Date of Award

Spring 1-1-2011

Document Type

Dissertation

Degree Name

Doctor of Philosophy (PhD)

Department

Philosophy

First Advisor

Carol Cleland

Second Advisor

Robert Hanna

Third Advisor

John Jackson

Abstract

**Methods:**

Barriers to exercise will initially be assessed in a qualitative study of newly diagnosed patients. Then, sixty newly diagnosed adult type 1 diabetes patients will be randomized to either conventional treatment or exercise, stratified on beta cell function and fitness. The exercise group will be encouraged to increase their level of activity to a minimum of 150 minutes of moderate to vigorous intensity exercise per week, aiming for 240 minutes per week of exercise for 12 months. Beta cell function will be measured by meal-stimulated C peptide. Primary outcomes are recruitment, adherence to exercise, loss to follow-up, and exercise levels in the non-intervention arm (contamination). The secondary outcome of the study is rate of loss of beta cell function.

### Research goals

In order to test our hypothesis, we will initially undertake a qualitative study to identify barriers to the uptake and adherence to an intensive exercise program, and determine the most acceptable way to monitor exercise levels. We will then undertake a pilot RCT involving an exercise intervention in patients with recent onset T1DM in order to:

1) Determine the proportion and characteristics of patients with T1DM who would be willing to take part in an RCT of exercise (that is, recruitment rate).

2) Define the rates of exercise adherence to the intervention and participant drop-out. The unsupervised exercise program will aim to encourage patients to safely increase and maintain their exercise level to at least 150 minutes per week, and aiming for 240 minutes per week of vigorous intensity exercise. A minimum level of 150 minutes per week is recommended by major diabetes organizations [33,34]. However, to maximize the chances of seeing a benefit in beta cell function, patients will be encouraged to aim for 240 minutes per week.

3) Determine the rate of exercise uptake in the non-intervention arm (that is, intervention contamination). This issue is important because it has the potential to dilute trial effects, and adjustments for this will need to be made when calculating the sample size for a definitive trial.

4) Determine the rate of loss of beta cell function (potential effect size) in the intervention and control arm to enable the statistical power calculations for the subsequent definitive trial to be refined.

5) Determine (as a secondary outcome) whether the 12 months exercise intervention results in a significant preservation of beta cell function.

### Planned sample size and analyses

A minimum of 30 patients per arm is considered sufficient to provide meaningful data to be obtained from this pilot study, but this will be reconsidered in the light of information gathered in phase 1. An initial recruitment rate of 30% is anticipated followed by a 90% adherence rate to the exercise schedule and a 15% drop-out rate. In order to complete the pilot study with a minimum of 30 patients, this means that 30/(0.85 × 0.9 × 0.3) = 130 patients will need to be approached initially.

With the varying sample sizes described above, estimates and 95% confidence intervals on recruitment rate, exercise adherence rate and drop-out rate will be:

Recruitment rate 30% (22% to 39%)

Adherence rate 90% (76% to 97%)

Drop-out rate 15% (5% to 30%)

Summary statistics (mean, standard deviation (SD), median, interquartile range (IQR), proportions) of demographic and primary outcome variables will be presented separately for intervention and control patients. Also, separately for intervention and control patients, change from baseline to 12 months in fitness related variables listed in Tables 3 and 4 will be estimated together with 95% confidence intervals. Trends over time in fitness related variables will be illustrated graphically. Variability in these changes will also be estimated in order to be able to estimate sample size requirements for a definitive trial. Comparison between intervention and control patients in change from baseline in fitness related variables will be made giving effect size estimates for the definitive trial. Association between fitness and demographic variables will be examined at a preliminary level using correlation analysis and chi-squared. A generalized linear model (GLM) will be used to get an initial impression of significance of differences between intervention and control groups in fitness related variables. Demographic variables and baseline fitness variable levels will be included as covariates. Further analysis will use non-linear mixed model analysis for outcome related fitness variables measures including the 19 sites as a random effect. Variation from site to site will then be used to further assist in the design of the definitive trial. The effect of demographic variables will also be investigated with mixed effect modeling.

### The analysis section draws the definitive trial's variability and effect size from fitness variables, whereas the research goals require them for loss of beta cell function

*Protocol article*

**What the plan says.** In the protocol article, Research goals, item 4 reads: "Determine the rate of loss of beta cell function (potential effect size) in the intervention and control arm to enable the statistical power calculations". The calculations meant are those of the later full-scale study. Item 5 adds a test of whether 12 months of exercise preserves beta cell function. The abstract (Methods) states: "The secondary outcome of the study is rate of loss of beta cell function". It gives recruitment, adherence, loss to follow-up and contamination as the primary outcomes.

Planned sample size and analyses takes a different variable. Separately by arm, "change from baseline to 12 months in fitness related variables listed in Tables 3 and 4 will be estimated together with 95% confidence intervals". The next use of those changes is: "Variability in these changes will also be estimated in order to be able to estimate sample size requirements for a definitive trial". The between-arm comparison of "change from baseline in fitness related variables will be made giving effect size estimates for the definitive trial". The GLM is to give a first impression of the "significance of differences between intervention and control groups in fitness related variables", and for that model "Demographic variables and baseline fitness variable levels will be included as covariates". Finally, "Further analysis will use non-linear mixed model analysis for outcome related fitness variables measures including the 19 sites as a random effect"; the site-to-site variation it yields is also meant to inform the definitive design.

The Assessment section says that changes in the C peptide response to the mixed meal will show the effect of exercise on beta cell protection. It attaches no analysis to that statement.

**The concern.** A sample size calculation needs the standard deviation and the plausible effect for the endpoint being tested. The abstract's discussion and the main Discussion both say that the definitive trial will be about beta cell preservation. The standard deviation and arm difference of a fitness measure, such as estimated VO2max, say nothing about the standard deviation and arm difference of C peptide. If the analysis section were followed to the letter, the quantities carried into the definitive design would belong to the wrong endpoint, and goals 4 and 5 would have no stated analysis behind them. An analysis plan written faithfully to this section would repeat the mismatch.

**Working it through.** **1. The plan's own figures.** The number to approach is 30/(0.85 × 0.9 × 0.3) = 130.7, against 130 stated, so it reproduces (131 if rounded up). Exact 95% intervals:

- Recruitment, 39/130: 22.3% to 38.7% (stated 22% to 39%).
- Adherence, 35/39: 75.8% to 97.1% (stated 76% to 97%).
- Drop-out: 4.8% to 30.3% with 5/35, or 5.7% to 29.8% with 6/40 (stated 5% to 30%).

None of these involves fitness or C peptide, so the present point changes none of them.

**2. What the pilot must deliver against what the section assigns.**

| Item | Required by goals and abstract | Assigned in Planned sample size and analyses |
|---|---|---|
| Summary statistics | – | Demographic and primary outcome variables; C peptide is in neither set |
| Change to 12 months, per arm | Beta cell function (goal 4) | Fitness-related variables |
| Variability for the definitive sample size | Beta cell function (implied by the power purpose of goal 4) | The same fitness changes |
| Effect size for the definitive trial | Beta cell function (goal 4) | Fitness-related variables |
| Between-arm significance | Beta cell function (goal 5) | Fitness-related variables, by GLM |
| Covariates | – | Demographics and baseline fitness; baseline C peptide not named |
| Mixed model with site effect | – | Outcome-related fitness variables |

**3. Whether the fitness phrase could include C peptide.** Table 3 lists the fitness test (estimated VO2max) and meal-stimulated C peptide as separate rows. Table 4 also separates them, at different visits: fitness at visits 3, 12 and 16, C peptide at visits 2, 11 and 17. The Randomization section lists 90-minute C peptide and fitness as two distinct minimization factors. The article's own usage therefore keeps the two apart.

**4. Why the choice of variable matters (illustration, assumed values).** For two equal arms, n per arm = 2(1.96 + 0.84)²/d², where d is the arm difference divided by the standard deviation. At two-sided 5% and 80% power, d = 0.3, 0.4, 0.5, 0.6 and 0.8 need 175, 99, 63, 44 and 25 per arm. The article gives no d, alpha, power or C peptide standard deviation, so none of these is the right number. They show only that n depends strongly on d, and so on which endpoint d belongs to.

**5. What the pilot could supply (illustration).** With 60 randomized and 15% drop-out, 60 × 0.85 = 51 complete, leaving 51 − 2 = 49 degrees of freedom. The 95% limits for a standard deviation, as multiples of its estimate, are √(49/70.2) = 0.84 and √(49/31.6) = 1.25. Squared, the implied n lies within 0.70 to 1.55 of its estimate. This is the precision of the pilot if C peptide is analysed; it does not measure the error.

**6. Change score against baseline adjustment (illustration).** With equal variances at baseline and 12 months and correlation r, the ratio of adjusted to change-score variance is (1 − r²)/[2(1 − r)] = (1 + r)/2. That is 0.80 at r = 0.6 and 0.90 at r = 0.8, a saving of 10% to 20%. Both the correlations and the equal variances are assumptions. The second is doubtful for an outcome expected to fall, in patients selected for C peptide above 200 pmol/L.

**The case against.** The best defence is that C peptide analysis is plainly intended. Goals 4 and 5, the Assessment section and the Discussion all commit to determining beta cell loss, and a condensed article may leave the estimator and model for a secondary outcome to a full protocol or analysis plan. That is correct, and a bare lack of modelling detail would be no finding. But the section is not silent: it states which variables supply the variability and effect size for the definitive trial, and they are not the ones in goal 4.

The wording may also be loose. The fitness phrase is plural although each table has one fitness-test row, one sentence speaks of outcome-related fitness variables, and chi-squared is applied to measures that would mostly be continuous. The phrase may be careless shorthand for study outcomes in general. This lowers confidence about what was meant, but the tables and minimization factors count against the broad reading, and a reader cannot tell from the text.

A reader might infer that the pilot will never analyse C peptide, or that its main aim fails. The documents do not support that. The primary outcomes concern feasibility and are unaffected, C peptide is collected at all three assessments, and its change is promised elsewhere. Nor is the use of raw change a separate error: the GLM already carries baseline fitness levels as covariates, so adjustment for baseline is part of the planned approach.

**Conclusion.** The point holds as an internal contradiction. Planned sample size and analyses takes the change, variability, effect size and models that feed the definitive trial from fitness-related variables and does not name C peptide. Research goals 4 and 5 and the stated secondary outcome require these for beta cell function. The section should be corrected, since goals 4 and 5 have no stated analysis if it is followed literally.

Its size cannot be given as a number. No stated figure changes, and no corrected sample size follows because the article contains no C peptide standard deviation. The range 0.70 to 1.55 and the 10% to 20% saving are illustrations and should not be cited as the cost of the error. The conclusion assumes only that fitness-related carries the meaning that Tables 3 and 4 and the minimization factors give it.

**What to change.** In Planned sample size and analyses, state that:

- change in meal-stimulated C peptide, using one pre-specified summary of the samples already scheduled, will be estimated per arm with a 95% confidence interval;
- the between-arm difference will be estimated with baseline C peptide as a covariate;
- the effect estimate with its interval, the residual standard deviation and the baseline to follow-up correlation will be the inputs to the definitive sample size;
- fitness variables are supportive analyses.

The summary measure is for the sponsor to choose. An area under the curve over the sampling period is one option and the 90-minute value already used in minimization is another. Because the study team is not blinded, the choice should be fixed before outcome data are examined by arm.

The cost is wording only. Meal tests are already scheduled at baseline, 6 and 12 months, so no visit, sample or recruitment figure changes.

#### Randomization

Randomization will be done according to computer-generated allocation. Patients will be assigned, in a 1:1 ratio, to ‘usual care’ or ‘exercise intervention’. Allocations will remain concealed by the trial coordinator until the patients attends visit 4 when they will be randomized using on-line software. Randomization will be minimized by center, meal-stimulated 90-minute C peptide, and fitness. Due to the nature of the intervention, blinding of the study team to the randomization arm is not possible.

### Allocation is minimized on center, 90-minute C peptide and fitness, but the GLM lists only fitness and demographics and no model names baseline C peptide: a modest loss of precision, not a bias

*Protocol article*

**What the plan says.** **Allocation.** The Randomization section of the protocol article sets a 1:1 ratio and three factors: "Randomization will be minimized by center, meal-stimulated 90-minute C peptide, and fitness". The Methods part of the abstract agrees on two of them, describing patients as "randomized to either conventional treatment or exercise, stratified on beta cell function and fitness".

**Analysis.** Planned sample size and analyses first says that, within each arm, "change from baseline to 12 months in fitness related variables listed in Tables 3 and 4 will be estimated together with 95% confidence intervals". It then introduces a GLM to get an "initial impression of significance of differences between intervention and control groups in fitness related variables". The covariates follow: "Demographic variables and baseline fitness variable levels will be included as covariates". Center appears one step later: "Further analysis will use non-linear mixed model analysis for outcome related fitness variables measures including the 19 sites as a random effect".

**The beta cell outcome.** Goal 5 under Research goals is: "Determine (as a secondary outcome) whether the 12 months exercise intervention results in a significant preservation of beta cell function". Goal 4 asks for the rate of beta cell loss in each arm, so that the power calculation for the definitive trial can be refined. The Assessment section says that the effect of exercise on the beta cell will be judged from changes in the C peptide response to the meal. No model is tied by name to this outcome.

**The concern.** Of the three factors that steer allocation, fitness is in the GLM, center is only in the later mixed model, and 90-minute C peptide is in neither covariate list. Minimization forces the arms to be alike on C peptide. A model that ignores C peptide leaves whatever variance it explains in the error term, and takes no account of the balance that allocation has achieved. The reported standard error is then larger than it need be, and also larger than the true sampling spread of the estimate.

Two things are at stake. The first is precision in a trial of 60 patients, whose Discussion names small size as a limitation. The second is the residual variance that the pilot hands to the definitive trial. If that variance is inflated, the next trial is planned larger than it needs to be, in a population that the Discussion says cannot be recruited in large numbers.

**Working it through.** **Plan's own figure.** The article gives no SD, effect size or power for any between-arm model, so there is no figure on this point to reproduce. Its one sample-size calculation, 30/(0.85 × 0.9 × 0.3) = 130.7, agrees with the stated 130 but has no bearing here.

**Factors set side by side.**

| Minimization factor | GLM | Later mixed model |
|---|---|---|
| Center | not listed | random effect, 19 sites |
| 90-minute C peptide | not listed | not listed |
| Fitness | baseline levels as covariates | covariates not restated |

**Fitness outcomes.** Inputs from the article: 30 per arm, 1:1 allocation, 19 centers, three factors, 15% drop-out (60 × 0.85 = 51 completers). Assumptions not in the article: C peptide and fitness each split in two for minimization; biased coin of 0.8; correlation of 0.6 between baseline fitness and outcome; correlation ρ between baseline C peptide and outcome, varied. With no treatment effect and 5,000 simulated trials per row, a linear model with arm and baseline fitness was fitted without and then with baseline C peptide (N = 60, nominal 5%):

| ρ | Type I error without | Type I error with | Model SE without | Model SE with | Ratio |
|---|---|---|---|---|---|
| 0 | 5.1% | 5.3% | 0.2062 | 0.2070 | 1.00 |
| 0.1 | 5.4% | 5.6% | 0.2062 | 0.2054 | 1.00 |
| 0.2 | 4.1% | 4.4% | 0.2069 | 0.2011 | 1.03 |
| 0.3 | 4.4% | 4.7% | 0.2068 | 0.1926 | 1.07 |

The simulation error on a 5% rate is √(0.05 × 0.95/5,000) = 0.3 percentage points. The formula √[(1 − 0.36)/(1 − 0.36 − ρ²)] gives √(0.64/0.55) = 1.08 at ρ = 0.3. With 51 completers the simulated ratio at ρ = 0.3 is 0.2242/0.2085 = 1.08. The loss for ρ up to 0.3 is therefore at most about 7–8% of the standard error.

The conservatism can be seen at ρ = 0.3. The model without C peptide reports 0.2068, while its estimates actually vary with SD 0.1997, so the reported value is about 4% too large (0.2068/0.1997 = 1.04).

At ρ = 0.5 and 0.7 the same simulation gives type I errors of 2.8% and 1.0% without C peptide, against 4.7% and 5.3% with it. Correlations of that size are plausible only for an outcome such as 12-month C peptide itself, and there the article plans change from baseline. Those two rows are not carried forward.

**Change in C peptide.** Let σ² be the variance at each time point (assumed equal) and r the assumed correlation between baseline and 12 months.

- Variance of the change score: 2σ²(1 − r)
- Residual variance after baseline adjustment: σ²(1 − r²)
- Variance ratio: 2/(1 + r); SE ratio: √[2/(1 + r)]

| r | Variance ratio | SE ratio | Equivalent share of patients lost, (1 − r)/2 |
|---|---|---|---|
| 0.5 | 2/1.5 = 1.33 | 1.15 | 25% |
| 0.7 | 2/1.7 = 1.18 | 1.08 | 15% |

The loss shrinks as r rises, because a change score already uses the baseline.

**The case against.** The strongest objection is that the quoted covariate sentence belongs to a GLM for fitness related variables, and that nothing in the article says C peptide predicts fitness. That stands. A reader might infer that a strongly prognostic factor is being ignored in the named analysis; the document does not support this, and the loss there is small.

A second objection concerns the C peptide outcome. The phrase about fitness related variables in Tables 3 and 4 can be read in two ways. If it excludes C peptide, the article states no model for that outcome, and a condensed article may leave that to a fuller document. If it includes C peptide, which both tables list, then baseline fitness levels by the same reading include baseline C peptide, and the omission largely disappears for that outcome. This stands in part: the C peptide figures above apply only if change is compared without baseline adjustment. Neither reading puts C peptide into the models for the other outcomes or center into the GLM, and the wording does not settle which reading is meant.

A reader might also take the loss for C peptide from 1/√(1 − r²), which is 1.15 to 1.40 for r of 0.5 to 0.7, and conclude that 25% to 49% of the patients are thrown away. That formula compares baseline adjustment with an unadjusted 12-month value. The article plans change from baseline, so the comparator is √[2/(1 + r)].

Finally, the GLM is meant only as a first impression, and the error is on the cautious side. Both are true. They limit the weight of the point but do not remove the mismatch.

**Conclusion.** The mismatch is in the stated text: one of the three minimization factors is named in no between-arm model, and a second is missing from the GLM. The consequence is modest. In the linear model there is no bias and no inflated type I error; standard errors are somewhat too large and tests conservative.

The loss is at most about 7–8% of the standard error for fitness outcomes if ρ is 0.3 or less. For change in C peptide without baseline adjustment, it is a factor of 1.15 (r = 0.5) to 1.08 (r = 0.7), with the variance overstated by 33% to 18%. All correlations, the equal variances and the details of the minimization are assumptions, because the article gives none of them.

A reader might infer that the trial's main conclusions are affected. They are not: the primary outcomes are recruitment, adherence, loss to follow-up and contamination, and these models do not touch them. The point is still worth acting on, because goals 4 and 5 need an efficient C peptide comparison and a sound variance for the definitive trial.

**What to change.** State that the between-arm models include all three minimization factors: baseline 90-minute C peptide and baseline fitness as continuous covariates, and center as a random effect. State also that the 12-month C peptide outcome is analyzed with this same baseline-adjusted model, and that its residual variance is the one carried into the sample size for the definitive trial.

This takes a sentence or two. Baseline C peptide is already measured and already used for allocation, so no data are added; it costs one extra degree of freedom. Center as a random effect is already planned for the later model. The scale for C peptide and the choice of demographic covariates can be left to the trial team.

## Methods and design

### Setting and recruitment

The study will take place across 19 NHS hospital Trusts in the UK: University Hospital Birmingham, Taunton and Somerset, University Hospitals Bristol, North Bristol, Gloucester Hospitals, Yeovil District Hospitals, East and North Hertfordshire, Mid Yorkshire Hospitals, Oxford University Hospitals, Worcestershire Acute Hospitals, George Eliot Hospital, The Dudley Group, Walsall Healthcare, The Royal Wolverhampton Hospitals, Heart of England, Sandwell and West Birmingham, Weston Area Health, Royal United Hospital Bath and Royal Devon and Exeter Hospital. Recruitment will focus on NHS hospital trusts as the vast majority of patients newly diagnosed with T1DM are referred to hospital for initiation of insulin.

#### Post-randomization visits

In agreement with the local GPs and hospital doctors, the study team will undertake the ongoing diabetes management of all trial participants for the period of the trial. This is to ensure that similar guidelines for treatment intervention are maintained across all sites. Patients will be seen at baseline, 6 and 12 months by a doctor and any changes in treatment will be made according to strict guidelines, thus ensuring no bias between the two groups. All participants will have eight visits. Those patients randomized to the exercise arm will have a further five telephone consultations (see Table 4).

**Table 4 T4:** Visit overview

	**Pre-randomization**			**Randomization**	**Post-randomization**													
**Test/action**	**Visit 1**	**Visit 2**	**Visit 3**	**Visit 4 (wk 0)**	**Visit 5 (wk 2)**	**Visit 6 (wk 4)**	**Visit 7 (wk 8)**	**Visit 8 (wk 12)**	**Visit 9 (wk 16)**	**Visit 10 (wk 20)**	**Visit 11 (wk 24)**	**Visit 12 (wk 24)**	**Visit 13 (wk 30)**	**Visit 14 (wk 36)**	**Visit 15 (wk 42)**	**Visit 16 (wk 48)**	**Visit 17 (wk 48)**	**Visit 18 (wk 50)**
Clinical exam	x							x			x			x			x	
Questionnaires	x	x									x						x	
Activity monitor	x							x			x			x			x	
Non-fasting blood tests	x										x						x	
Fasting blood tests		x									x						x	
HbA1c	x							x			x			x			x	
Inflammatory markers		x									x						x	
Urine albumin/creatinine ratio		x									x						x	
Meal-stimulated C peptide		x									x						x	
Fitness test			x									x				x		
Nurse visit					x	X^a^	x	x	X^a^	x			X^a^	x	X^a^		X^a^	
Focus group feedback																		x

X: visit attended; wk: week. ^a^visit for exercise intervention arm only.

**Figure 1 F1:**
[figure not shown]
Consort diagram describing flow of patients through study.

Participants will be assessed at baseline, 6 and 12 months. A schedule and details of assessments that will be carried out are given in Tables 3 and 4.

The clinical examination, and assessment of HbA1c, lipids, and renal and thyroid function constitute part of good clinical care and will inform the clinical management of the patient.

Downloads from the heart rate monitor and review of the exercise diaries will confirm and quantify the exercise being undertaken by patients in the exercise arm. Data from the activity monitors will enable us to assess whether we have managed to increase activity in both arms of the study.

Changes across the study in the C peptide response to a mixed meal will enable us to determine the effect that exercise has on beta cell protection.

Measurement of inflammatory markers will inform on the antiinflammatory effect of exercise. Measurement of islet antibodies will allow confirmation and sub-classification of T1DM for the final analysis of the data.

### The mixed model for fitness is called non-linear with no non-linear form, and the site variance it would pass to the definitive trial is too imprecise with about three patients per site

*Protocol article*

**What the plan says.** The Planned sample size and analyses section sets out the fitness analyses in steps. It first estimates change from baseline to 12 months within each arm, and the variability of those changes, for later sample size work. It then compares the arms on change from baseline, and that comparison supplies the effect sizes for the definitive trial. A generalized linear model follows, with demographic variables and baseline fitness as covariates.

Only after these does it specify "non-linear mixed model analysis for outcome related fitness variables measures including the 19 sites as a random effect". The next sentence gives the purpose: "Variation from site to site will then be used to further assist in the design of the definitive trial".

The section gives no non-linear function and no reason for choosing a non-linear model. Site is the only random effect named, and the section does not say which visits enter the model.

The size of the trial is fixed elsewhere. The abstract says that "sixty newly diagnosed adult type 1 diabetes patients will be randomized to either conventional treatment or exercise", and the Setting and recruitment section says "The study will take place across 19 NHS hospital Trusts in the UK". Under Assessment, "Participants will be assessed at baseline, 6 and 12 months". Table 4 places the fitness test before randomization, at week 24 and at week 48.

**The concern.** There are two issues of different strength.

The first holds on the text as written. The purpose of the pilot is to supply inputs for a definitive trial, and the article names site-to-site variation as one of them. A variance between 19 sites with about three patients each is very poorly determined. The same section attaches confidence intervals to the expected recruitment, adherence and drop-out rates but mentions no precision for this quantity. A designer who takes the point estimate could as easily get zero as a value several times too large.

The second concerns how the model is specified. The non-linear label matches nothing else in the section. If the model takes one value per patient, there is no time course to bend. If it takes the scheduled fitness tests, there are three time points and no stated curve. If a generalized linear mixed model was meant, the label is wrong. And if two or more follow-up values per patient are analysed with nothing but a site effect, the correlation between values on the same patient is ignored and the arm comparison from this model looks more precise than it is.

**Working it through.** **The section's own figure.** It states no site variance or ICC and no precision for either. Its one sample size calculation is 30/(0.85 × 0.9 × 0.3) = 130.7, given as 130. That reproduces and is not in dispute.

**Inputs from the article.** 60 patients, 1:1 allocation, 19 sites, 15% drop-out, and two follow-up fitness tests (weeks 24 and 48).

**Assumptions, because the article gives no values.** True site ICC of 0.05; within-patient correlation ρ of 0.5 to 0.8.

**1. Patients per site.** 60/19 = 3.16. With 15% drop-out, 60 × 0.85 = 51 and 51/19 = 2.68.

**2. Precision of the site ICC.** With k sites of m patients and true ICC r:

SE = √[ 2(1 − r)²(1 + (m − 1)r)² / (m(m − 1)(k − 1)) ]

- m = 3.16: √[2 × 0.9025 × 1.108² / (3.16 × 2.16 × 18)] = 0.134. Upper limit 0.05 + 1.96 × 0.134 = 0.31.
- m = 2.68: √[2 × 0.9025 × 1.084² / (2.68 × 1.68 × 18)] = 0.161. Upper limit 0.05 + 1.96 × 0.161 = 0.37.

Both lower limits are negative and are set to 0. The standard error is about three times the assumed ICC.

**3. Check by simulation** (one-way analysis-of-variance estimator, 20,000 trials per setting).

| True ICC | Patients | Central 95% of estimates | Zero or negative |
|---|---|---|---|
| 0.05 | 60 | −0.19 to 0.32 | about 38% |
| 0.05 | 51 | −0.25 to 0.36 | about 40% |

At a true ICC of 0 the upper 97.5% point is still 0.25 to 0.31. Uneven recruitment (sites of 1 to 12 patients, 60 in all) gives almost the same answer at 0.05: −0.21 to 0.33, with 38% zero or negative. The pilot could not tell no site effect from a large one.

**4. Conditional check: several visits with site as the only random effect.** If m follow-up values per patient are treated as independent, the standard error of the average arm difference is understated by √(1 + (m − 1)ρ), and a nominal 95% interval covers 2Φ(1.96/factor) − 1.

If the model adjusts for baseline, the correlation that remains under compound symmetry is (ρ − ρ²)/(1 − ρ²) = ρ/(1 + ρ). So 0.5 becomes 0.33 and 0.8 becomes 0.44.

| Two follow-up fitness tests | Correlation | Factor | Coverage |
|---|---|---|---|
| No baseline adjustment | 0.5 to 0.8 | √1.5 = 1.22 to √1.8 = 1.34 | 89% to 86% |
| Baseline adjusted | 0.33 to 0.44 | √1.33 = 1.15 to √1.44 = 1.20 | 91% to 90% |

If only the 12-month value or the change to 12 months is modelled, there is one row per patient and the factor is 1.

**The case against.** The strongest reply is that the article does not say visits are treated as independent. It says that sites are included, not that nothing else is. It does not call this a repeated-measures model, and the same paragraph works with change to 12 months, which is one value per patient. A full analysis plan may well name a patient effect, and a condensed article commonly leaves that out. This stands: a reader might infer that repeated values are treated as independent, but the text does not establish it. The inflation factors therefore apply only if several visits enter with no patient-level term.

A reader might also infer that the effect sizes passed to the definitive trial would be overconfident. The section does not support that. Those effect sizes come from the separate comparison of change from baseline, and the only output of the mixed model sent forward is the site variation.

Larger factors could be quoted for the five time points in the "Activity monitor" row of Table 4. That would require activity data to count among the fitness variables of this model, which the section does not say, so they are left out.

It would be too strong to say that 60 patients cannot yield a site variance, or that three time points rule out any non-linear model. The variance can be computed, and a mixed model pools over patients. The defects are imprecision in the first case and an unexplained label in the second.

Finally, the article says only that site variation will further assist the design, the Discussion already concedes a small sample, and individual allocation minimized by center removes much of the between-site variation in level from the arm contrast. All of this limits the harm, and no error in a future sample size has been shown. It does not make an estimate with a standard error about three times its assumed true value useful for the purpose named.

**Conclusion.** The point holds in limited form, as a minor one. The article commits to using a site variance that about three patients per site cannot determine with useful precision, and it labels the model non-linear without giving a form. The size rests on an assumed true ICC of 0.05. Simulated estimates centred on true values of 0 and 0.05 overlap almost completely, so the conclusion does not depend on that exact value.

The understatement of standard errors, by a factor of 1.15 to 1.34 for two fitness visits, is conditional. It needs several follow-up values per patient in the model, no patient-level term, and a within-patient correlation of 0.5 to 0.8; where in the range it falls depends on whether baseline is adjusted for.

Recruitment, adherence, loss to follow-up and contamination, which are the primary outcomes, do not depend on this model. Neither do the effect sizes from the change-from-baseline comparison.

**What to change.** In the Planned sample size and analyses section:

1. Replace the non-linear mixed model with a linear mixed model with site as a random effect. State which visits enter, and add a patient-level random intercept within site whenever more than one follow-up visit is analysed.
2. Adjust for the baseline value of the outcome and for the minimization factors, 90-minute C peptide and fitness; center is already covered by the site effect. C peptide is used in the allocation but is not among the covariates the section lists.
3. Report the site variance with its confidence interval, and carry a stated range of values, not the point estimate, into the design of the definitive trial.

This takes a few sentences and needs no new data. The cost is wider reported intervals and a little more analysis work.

Recent work in philosophy of biology has challenged the traditional assumption in philosophy of science that proper scientific explanations and predictions must be grounded in laws of nature that hold with necessity. Philosophical work on mechanisms in biology and cognitive science has shown that the traditional view, on its own, is too restrictive to account for scientific explanations and predictions in the complex, contingent realm of living systems. In the first part of my dissertation, I defend the view that a mechanistic approach to biology is preferable to the traditional approach, and I defend my own realist account of biological mechanisms. While most authors seem to consider the mechanistic approach in the life sciences to be a heuristic device rather than an objective description of nature, I argue that biological mechanisms are real in the same sense that planets, molecules, and life itself are real. Specifically, I argue that a biological mechanism is a structure or process that is part of and maintained by a living organism, and works to promote continuation of the ongoing living process of which the mechanism is a part. So, as long as organisms and life are real, biological mechanisms are also real. In the second part of my dissertation, I apply the mechanistic approach defended in Part One to the three process that together result in biological evolution: hereditary reproduction, generation of new variations, and natural selection. I show that the mechanistic approach helps clarify our understanding of how each process works (and does not work) on its own, and how each contributes to biological evolution. I consider whether each process, along with the physical realizers that bring it about, meet the criteria for being a biological mechanism as laid out in Part One. All three processes are often referred to as mechanisms, but I conclude that while there are biological mechanisms for achieving heredity and generation of new variations, the process of natural selection does not meet the criteria for being a biological mechanism, nor does the overall process of biological evolution.

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